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Poem by William Allingham
Good-bye, good-bye to Summer! For Summer's nearly done; The garden smiling faintly, Cool breezes in the sun; Our Thrushes now are silent, Our Swallows flown away, -- But Robin's here, in coat of brown, With ruddy breast-knot gay. Robin, Robin Redbreast, O Robin dear! Robin singing sweetly In the falling of the year. Bright yellow, red, and orange, The leaves come down in hosts; The trees are Indian Princes, But soon they'll turn to Ghosts; The scanty pears and apples Hang russet on the bough, It's Autumn, Autumn, Autumn late, 'Twill soon be Winter now. Robin, Robin Redbreast, O Robin dear! And welaway! my Robin, For pinching times are near. The fireside for the Cricket, The wheatstack for the Mouse, When trembling night-winds whistle And moan all round the house; The frosty ways like iron, The branches plumed with snow, -- Alas! in Winter, dead and dark, Where can poor Robin go? Robin, Robin Redbreast, O Robin dear! And a crumb of bread for Robin, His little heart to cheer.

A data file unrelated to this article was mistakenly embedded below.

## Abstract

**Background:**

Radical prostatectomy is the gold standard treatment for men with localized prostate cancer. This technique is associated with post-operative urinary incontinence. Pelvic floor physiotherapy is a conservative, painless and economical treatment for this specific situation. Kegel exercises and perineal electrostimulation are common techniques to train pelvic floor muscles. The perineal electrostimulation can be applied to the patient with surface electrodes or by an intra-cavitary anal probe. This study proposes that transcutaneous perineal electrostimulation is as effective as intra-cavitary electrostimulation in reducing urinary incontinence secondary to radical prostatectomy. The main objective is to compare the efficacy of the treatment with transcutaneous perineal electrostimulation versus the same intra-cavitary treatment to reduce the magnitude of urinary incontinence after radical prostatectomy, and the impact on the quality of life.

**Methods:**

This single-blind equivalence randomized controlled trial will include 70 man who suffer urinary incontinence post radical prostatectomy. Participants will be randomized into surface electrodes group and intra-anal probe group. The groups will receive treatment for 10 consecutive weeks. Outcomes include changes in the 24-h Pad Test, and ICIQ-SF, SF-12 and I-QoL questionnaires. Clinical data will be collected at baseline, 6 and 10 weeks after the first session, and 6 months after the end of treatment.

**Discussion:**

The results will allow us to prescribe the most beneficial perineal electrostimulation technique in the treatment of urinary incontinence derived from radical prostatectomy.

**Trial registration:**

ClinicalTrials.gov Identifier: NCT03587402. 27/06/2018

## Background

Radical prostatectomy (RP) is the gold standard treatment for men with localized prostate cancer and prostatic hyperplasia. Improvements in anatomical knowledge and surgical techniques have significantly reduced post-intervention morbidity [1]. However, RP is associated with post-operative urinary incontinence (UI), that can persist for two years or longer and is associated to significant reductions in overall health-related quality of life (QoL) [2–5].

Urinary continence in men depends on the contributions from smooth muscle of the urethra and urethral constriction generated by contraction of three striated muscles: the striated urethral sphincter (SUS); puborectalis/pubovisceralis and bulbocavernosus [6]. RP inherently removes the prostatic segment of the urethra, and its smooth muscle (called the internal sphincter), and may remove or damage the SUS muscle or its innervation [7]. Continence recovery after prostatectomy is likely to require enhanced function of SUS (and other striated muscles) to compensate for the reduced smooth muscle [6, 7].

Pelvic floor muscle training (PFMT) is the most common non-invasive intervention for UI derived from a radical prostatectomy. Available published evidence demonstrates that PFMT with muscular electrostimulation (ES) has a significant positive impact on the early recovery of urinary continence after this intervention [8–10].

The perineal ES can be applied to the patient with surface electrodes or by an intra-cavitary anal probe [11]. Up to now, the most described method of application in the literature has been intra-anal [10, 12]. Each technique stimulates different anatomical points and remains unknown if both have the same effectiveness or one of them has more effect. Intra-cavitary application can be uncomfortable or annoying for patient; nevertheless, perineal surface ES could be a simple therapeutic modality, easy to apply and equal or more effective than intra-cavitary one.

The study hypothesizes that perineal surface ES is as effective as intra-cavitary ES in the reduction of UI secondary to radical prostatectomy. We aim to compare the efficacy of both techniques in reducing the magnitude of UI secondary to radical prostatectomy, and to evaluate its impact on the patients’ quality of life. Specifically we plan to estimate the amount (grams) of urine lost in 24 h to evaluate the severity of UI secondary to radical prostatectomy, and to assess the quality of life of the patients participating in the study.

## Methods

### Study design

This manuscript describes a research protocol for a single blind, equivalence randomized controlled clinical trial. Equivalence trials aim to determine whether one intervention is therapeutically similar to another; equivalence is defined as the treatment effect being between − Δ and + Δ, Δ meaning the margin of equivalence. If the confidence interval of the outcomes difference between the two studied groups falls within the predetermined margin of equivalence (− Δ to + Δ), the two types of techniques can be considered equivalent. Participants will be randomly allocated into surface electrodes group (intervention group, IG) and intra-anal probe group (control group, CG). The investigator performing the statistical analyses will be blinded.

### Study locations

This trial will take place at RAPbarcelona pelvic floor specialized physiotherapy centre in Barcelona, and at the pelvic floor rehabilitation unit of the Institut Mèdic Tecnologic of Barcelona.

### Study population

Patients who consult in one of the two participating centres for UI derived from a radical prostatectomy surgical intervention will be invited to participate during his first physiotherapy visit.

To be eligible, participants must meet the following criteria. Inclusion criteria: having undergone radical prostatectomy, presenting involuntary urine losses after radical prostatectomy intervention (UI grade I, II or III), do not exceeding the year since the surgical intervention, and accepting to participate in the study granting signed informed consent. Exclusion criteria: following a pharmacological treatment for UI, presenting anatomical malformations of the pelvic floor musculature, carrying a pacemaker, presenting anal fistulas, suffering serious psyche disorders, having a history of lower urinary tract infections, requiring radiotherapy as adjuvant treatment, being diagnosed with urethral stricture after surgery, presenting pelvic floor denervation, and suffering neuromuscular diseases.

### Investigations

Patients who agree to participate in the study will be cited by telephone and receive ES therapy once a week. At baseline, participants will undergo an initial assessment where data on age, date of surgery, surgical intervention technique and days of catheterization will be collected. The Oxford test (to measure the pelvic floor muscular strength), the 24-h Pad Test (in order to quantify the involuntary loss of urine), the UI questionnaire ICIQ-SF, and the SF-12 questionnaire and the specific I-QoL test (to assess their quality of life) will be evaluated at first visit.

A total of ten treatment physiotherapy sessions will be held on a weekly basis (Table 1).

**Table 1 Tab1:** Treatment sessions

William Allingham's other poems:
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